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Example of maritime boundary between states.

IHO S-121 Feature Model

Description Open product specification for maritime limits and boundaries
Initial Document December 2016
Location United Nations headquarters in New York
Document Link IHO S-121

Preamble

S-121 is an open access method of providing digital representation of Maritime Limits and Boundaries (MLBs). Maritime limits and boundaries are constructs used to define maritime zones for nations around the world. With the United Nations Convention of the Law of the Sea (UNCLOS), they can form an international legal foundation of the marine domain. S-121 represents an essential extension of the International Hydrographic Organisation S-100 for the administration of the marine domain.

In December 2016, the International Hydrographic Organisation (IHO) distributed the initial document describing the standard at the United Nations headquarters in New York. This meeting began the international effort to define the core features of the S-121 standard.

There are two goals of the S-121 standard, first: to have an open, international, coordinate-based, representation of maritime boundaries and their associated rights, restrictions, and responsibilities (RRRs) that are authoritative and easy to interpret. The second goal is to facilitate the deposit of maritime boundary claims with the Division for Ocean Affairs and the Law of the Sea (DOALOS) in a spatial coordinate-based format that fulfils legal requirements under UNCLOS.

Background

Coastal States, under articles 16, 47, 75, 76 and 84 of the United Nations Convention on the Law of the Sea, are required to deposit with the Secretary-General of the United Nations charts showing: straight baselines, including closing lines of mouths of rivers and bays, and archipelagic baselines; the outer limits, as well as lines of delimitation between States with adjacent or opposite coasts, of the territorial sea (including roadsteads, article 12); the contiguous zone; the exclusive economic zone and the continental shelf. Alternatively, the lists of geographical coordinates of points, specifying the geodetic datum, may be substituted.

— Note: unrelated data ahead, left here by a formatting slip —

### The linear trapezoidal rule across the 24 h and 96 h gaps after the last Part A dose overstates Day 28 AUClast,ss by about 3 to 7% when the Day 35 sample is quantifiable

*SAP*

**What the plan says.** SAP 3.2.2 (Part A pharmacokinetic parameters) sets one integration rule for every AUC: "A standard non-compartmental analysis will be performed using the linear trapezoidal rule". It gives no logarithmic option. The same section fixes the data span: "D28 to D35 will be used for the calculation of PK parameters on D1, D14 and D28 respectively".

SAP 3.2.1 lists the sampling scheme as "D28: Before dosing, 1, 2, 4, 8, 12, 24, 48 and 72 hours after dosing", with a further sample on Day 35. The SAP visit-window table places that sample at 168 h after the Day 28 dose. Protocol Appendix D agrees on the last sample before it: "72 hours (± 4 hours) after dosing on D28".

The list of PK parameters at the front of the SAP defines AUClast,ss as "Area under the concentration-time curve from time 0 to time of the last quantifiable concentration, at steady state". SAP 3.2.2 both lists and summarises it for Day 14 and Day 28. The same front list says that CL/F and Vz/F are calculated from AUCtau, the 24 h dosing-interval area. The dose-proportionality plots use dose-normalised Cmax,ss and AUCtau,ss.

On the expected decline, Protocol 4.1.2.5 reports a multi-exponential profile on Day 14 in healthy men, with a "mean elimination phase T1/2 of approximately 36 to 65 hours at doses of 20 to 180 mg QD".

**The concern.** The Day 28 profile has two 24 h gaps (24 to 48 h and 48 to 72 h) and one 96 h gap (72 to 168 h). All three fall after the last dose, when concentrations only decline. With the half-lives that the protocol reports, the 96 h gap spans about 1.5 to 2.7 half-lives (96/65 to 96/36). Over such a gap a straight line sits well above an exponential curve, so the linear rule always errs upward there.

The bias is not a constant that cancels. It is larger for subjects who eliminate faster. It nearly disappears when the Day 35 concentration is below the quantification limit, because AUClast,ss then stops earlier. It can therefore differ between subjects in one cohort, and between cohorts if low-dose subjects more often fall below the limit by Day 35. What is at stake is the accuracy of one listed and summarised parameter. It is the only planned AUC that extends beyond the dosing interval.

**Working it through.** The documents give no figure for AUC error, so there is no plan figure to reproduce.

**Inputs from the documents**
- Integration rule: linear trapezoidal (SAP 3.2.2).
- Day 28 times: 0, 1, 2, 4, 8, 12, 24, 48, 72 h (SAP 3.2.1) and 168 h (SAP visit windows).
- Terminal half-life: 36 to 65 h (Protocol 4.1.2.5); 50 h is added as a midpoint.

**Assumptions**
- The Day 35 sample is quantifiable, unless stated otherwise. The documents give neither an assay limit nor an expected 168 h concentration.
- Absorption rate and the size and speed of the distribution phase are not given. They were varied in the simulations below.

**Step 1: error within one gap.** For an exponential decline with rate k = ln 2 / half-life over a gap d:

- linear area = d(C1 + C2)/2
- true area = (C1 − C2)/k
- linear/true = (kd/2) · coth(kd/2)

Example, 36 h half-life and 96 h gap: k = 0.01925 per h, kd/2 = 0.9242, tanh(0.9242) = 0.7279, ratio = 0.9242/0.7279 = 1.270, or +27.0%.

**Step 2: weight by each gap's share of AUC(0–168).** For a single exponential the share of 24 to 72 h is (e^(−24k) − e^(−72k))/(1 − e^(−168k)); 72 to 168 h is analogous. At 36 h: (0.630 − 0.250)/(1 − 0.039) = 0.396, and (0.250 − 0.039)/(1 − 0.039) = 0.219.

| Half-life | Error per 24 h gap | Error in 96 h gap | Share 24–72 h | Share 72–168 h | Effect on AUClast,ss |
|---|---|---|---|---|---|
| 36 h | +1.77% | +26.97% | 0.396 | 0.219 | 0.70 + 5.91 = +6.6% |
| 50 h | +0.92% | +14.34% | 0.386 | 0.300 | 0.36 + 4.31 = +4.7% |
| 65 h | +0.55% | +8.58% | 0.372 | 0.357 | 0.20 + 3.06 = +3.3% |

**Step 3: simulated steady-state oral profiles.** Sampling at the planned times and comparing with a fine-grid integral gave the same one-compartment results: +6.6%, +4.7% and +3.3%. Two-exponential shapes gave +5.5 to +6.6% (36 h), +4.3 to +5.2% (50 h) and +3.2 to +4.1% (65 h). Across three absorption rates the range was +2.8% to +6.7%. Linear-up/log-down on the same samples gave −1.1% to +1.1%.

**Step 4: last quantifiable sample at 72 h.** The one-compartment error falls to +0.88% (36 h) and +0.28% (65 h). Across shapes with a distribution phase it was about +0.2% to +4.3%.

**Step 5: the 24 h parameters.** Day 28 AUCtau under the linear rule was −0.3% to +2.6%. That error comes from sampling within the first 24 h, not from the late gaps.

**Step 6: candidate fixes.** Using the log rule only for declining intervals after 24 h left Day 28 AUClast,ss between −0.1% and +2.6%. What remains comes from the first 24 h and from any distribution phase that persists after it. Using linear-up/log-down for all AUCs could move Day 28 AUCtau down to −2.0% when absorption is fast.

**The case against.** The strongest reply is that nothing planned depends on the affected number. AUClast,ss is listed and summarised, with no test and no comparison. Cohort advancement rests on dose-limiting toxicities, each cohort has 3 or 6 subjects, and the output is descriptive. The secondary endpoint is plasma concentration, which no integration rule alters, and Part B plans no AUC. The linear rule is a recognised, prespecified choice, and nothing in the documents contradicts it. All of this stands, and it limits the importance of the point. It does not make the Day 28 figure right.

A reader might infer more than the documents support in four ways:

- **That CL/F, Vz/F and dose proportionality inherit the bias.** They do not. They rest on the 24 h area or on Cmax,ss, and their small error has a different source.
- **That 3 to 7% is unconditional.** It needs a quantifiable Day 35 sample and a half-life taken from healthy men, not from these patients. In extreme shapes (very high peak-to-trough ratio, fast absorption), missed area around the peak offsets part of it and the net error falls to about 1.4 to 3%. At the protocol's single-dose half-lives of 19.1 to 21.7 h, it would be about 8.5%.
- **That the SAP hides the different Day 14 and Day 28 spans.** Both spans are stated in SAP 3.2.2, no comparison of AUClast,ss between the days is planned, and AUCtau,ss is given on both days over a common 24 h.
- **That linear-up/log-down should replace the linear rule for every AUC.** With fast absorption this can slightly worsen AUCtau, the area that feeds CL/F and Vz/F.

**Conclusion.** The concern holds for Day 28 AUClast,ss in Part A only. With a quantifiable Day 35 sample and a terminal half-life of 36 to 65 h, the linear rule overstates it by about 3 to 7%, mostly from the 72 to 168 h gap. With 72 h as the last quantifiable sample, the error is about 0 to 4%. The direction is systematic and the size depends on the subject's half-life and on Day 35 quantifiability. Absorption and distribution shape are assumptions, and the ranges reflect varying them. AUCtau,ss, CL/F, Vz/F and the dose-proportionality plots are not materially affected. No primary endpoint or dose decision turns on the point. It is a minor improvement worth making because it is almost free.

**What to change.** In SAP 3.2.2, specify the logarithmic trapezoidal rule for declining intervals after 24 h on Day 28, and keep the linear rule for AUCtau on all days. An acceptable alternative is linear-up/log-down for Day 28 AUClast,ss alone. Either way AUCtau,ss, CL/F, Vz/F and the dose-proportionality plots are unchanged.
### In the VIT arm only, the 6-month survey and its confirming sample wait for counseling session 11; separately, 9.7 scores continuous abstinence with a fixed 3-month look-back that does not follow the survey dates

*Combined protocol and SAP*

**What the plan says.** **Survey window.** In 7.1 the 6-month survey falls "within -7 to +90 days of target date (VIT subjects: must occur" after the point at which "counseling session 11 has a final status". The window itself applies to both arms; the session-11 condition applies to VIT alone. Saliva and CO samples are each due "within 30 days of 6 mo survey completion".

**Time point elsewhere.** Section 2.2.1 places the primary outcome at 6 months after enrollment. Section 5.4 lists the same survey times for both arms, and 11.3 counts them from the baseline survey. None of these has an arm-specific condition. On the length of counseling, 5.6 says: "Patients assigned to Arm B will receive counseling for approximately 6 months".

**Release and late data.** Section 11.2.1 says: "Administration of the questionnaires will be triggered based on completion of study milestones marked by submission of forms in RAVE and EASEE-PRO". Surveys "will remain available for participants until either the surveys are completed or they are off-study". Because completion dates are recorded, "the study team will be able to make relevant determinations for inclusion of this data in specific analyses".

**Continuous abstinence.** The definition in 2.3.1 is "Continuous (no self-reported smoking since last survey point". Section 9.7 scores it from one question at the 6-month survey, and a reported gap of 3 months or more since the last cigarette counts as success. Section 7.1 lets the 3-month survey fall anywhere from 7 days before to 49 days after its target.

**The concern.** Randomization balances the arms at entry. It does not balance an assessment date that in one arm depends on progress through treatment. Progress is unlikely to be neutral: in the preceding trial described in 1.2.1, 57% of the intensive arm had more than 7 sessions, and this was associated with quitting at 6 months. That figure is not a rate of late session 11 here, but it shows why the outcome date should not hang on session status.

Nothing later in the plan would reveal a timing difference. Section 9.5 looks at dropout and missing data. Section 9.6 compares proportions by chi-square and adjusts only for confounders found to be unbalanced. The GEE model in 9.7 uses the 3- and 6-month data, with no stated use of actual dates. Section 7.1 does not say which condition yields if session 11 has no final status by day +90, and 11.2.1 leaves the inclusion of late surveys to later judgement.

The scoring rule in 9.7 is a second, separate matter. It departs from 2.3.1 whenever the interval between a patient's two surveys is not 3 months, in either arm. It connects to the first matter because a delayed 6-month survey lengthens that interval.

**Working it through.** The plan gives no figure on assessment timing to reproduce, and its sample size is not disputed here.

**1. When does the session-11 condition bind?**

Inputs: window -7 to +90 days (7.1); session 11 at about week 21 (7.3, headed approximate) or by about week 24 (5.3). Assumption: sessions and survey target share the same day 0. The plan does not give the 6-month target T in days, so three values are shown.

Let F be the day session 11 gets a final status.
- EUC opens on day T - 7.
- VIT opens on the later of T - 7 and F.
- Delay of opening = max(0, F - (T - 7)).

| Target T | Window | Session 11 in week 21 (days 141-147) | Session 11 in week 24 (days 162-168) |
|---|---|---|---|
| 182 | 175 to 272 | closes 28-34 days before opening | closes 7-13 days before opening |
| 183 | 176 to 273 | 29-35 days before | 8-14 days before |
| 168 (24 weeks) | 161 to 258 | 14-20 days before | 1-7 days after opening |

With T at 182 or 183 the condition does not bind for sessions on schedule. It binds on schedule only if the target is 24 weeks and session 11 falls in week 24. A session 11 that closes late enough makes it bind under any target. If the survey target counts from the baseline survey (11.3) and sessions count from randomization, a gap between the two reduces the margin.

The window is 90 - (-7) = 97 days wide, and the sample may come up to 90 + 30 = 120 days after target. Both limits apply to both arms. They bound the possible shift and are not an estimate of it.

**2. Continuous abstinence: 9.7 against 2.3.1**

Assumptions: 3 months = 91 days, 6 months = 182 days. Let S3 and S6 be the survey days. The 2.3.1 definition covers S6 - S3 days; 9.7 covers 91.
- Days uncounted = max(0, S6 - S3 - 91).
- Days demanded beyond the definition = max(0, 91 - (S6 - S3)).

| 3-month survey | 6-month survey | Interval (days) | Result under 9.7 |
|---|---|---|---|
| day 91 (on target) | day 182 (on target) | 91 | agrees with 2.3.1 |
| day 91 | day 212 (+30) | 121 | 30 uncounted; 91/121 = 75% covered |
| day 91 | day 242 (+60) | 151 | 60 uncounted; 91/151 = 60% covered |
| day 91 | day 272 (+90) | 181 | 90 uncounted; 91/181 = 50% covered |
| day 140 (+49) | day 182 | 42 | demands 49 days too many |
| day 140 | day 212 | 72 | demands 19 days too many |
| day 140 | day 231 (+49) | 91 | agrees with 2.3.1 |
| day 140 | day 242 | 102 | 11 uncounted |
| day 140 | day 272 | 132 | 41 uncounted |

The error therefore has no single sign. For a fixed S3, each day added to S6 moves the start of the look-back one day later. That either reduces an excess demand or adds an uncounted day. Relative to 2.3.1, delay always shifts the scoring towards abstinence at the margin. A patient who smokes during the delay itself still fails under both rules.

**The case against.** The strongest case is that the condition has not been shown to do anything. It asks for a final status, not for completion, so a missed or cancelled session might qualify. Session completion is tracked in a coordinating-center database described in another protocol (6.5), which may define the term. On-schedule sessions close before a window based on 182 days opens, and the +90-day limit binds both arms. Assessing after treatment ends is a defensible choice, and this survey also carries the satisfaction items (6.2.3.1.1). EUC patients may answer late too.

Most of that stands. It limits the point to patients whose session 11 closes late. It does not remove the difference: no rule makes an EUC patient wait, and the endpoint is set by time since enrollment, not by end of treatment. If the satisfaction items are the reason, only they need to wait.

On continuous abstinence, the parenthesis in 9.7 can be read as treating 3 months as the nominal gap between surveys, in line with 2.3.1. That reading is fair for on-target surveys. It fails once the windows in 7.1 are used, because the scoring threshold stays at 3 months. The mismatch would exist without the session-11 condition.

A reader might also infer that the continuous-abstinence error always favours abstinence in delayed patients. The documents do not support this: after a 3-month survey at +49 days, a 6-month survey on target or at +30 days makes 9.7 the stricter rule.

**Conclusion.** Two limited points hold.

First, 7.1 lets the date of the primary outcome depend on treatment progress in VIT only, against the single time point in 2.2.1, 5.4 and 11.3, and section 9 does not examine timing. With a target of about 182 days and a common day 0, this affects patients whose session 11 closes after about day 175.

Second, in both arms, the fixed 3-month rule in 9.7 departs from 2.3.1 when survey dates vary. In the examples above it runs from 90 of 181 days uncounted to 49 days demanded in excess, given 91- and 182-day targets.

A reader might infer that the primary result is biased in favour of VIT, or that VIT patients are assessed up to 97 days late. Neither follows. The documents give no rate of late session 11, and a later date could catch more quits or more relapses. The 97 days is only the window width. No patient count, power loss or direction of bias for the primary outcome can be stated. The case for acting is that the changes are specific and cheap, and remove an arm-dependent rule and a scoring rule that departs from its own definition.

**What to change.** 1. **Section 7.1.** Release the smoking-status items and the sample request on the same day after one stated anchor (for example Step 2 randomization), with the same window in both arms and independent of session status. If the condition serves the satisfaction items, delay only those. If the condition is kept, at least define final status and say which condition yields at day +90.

In its resolutions 49/28 of 6 December 1994 and 52/26 of 26 November 1997, the General Assembly requested the Secretary-General to establish appropriate facilities, as required by the Convention, for the deposit by States of maps, charts and geographic coordinates concerning national maritime zones and establish a system for their recording and publicity and to develop and maintain [such] facilities for the deposit by States of charts and geographical coordinates concerning maritime zones, including lines of delimitation, and to give due publicity thereto, as required by article 16, paragraph 2, article 47, paragraph 9, article 75, paragraph 2, article 76, paragraph 9 and article 84, paragraph 2, of the Convention. The Division for Ocean Affairs and the Law of the Sea, Office of Legal Affairs of the United Nations is the unit of the Secretariat which performs these depositary functions on behalf of the Secretary-General, as part of an integrated program on the law of the sea and ocean affairs, distinct from the usual depositary functions of the Secretary-General in respect to multilateral treaties.

Subsequently, in its resolution 59/24 of 17 November 2004, the General Assembly requested the Secretary-General to improve the existing geographic information system for the deposit by States of charts and geographical coordinates concerning maritime zones, including lines of delimitation in particular by implementing, in cooperation with relevant international organizations technical standards for the collection, storage and dissemination of the information deposited, in order to ensure compatibility among the Geographic Information System, electronic nautical charts, and other systems developed by these organizations. Recent General Assembly resolutions have noted ongoing efforts in this regard.

In 2015 the UN passed resolution A/RES/70 nominating a set of 17 Sustainable Development Goals (SDGs). Target C of SDG 14 encourages states to "Enhance the conservation and sustainable use of oceans and their resources by implementing international law as reflected in UNCLOS". The indicator 14.C.1 is "the number of countries making progress in ratifying, accepting and implementing through legal, policy and institutional frameworks, ocean-related instruments that implement international law, as reflected in the United Nation Convention on the Law of the Sea, for the conservation and sustainable use of the oceans and their resources". This work is required in order to assess indicator 14.2.1: "Proportion of national exclusive economic zones managed using ecosystem-based approaches".